From Russia For Love
High Five




High Five is a story of international adoption unlike any other. Cathy and Martin Ward travel to the remote village of Gorodnya in rural Ukraine to try and adopt five biological brothers and sisters – ages 6 through 17. Unfortunately, at first, the Wards are only able to adopt two sisters, Alyona and Snezhana.

Almost a year later the adoption of three remaining children is still not completed. Cathy and Martin refuse to leave the other children in the orphanage for long, and they bring Sasha, Yulia and Sergey to Canada for a three-month-long summer-stay. It is a period of both tenderness and tension, conflict and discovery. Only then the adoptive parents find out about the abuse by the kids’ birth father, his violence toward his children and his wife. Cathy and Martin have to accept that memories, losses, and wounds deeply affect any orphan but especially an older one.

Two years later, everything is set for the Wards to return to Ukraine to go through the court system and finalize the adoption of Yuliya, Sergey, and Sasha.

The camera stays with the family, capturing the emotional journey and the adjustment of the non-English speaking teenagers in school, in the society and with the adoptive parents. Yuliya terribly misses her youngest sister Tania, who was adopted many years ago by a Ukrainian woman. While her brother Sergey finds new friends and new interests in Canada, Yuliya is lonely and moody. Her middle sisters and the youngest brother effortlessly adjust to the new parents, forgetting that back in the orphanage Yuliya was their protector, caregiver and on a bigger scale, their loving mother. It’s painful for Yuliya to accept that her role has been taken over by Cathy.

It’s been six years since Martin and Cathy started this unprecedented adoption journey. For now, they see the failure with Yuliya as a painful exception in their experience of parenthood, which will not be repeated by any other of their children. Unfortunately, there is no guarantee that all the loving children who are so close with their parents at the age of twelve, will not forget all the sacrifices their father and mother have made for them.


Double DVD


Institutional Use - College/University
Public Performance Rights

plus $10 shipping


Single DVD (99min)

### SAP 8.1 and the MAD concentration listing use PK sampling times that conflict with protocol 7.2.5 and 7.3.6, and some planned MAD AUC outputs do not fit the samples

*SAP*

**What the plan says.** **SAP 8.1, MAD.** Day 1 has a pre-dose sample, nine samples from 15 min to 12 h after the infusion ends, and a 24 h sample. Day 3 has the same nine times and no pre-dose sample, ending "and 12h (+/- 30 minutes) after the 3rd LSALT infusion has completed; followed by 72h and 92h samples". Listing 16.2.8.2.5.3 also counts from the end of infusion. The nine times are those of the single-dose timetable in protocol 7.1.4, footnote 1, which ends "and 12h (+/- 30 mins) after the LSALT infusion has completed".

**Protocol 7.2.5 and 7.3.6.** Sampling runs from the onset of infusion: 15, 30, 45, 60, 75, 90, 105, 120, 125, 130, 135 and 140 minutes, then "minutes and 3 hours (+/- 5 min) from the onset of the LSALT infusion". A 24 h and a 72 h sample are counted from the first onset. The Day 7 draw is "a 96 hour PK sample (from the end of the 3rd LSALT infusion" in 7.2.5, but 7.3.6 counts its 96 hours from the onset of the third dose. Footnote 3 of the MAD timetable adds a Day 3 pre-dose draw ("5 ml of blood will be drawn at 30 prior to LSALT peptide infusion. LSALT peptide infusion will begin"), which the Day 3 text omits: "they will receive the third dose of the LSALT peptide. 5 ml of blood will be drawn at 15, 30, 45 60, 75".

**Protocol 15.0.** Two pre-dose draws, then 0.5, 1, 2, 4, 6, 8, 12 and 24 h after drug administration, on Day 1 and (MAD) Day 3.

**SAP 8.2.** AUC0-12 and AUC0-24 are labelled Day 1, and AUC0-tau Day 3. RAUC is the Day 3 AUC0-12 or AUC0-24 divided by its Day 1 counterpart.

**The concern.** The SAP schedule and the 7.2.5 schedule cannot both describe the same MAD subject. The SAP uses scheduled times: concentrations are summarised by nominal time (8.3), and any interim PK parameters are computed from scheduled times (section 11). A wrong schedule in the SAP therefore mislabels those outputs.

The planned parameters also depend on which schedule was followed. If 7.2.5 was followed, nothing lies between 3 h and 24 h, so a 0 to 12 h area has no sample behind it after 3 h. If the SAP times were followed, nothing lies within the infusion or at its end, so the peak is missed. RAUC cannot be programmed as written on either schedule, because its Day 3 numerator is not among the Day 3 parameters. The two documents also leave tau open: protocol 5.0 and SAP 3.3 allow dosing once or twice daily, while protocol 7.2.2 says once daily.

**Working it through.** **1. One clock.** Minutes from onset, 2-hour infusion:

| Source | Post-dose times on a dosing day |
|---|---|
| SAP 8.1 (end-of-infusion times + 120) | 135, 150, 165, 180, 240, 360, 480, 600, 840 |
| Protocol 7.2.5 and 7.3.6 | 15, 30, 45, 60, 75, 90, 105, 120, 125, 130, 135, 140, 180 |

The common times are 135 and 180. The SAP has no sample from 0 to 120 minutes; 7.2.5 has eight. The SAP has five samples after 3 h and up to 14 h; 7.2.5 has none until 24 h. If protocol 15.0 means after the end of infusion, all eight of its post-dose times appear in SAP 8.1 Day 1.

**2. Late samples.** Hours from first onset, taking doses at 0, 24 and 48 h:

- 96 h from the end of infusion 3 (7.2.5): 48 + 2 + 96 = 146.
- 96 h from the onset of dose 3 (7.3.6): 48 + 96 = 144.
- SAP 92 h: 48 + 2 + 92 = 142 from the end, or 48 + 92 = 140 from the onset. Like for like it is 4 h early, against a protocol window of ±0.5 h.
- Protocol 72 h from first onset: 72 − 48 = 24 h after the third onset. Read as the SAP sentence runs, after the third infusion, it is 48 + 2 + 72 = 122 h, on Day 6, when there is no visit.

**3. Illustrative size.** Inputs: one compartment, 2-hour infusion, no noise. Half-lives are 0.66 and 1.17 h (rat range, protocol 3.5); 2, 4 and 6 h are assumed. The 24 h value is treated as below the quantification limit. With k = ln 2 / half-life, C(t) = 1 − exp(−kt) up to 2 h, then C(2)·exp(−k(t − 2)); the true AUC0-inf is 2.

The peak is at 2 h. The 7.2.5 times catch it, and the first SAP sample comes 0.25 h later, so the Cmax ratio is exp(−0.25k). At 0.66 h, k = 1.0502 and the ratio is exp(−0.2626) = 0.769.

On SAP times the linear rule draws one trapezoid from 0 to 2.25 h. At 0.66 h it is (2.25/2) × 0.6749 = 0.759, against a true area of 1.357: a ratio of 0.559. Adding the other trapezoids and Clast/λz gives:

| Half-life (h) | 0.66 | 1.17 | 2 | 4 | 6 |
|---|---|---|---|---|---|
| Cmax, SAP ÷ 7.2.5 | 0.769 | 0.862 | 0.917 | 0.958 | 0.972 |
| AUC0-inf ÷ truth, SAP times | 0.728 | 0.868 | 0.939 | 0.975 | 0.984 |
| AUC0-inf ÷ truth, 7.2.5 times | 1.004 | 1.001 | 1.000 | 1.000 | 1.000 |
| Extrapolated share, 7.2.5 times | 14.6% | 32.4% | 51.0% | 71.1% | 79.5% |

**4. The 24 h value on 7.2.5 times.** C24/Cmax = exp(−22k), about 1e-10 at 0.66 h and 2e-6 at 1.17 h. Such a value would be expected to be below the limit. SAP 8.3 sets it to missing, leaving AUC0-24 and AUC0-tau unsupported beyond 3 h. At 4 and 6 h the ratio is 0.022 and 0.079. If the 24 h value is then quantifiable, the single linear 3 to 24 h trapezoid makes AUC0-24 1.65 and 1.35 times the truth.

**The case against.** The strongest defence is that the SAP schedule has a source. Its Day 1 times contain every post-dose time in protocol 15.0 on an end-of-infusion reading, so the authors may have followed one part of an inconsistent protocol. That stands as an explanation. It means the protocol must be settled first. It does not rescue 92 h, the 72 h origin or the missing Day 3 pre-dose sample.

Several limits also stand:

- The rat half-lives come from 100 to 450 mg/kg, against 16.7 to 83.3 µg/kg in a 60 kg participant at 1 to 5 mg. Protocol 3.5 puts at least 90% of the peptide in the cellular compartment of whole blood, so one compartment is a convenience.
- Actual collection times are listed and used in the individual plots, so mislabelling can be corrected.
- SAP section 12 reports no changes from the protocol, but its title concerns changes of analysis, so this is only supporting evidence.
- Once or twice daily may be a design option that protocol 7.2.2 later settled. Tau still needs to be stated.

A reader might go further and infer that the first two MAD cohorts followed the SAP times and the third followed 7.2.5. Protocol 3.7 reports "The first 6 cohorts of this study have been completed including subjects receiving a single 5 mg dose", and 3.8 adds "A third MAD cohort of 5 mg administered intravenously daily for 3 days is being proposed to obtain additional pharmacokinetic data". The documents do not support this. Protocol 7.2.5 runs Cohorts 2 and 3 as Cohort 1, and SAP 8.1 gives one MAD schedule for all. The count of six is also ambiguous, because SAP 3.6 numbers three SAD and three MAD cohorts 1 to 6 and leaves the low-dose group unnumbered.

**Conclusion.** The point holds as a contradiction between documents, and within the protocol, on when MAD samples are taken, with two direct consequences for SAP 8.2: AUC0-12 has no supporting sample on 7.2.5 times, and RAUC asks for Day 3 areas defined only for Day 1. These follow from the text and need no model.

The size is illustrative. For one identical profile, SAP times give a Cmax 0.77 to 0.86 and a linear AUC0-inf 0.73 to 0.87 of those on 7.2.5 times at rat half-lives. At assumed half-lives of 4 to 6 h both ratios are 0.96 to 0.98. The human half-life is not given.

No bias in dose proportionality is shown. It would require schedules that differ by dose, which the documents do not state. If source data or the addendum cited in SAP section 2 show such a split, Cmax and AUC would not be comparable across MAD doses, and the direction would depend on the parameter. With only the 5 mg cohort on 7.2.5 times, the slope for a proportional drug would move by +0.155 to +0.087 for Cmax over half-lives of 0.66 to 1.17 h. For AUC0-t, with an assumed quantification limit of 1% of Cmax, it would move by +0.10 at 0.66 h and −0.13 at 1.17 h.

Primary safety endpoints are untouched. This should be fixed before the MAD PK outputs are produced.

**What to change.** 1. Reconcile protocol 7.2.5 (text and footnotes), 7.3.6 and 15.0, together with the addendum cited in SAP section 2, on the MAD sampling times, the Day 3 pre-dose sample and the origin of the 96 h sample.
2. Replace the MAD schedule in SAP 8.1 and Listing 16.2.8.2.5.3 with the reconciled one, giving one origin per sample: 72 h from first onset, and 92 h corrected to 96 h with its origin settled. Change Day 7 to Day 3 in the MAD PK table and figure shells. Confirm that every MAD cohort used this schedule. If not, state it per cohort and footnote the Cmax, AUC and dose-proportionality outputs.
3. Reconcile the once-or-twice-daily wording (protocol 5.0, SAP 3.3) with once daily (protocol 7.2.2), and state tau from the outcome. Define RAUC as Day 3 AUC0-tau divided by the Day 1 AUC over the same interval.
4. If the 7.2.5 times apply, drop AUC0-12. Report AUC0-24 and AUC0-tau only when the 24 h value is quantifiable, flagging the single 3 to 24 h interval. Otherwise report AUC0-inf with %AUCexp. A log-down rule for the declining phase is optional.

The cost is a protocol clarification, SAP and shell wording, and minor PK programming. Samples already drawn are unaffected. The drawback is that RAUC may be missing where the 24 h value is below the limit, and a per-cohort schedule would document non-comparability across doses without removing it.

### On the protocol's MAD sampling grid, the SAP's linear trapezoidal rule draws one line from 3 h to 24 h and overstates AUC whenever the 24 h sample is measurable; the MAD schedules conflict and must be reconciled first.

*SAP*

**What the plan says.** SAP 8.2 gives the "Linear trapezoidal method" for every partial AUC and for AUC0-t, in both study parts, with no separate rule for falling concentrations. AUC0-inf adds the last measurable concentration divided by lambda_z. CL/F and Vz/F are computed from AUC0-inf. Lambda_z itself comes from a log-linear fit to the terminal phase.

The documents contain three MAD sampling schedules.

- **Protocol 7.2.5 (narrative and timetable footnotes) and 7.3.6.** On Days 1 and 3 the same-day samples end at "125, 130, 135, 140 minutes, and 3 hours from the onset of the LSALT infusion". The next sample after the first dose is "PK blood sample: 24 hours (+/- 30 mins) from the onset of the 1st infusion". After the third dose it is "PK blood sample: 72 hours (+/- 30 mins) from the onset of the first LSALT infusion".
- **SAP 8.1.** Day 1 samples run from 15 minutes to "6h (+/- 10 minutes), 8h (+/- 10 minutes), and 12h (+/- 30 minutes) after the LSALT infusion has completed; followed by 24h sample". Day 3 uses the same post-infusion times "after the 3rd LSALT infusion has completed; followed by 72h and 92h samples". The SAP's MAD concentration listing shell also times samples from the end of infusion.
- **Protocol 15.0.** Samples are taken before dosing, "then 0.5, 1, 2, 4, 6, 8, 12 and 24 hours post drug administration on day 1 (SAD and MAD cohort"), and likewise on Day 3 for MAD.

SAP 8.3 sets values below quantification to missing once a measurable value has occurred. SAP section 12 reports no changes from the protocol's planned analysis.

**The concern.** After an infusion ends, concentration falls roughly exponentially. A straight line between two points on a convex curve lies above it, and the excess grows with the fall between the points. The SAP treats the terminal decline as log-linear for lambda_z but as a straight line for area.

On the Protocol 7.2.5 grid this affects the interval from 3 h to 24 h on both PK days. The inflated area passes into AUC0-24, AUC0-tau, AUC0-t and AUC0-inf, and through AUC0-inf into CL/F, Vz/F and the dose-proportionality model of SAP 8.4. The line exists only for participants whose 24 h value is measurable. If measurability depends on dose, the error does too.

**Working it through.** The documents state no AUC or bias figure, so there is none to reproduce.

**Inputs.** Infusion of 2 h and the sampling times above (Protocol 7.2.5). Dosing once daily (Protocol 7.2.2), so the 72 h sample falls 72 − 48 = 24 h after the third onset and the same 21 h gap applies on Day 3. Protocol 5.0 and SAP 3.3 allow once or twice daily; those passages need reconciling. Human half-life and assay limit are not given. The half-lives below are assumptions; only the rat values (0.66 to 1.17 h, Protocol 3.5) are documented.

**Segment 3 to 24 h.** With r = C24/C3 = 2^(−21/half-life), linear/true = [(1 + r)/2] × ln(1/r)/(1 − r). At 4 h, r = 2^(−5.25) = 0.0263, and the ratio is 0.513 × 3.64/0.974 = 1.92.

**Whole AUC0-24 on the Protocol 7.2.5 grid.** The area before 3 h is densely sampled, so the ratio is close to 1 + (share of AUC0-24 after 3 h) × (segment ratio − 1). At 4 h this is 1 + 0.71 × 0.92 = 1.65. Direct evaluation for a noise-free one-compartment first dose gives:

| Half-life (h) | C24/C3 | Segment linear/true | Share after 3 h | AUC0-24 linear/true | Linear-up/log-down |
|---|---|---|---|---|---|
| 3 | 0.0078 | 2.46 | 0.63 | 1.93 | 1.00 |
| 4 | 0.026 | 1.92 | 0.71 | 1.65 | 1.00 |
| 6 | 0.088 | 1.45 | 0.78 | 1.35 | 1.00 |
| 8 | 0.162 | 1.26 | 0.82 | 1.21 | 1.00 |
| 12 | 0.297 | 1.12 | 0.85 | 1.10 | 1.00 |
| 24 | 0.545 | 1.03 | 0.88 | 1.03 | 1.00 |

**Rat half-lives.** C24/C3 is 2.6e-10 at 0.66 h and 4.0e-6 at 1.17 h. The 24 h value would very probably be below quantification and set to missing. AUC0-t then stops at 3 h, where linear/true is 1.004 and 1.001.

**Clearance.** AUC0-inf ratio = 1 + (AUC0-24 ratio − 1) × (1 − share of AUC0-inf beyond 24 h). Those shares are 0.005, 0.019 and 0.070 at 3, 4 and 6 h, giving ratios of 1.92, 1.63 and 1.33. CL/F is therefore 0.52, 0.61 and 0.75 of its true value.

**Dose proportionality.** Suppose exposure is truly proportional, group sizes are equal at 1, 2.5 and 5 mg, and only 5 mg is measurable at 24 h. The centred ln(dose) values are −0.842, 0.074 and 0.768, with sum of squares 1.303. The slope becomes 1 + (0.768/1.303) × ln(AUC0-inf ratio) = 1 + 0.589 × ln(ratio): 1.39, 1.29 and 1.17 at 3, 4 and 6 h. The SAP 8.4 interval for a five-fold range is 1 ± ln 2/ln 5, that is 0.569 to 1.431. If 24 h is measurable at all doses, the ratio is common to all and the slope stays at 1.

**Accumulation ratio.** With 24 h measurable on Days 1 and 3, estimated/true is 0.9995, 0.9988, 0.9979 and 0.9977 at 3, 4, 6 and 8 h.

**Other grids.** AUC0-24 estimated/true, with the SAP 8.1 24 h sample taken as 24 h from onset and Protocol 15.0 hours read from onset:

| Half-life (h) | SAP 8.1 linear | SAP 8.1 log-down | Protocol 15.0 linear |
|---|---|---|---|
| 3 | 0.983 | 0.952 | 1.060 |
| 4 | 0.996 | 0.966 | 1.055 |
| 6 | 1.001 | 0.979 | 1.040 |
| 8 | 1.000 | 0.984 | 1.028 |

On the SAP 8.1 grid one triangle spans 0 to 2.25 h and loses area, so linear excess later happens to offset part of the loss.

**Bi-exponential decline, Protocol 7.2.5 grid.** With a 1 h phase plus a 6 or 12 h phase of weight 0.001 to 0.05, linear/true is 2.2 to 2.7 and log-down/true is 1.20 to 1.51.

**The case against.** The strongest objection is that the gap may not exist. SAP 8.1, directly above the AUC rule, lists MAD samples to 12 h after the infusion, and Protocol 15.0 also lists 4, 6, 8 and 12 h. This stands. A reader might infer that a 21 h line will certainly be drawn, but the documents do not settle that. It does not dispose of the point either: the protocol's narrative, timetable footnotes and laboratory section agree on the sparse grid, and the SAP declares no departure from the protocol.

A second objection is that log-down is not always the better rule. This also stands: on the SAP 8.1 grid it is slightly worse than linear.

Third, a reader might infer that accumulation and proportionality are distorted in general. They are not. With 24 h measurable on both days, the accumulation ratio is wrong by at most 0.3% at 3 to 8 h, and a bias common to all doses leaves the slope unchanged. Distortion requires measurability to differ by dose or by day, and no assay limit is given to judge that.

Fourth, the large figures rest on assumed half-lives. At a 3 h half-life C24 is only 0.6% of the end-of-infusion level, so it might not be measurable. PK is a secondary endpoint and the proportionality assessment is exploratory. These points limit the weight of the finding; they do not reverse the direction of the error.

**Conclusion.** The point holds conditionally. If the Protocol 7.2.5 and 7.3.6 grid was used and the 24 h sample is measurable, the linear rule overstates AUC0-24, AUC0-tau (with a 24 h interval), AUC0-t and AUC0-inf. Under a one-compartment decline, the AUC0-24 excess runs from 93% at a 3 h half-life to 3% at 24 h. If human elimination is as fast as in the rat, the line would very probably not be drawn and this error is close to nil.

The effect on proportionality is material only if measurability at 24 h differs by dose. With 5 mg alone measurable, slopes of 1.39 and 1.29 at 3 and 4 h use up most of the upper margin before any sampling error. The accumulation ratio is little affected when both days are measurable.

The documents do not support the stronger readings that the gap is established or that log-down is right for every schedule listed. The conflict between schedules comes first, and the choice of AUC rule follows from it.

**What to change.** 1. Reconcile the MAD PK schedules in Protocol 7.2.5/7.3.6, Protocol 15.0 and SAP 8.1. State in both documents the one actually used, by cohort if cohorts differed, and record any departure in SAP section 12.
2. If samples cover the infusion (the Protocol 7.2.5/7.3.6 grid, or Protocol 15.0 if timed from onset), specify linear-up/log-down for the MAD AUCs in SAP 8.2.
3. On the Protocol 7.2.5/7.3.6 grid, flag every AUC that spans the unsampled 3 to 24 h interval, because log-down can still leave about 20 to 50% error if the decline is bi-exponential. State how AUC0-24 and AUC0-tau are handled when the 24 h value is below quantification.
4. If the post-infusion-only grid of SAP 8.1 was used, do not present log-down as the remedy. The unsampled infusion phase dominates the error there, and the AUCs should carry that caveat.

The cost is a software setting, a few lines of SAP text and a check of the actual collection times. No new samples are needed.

Institutional Use
NO public presentation

$69.95 plus $10 shipping


Director Julia Ivanova does an excellent job in documenting the very long and complicated journey of the Ward family to the point that the camera actually begins to feel like another member of the clan. She not only documents the truths behind the actual adoption process, but also the very real feelings that arise when strangers are trying to bond with one another and form a strong family unit. Especially fascinating is the journey of the two older children who, by time the adoption is complete, are in their early twenties and struggling to regain some of their own lost childhood while still figuring out how to become an adult in a new country so different from their own. The constant push and pull and well as both the happy and horribly tense moments will be recognizable to everyone who’s ever lived within a family dynamic and it makes for a really intriguing viewing experience. -Kristal Cooper, Toronto Film Scene

With two of the younger siblings arriving well in advance of the others, Ivanova shows that the real drama lies in how family dynamics develop and change when all sibs are together again, living amid the values of a different culture...absorbing and compassionate pic - Alissa Simon VARIETY

High Five: A Suburban Adoption Saga chronicles the Ward’s decision to adopt 5 siblings from a Ukrainian orphanage and the financial and emotional sacrifices required to forge a family in this situation. It’s a tough road, but the Wards travel it with patience, empathy, and a health dose of warmth and humor. Special kudos should go to director Julia Ivanova. It takes a special touch to have a family open up to a camera so completely, but ultimately her camera serves as an extra set of eyes, almost a 6 kid in the mix - Brandy Dean PRETTY CLEVER FILMS





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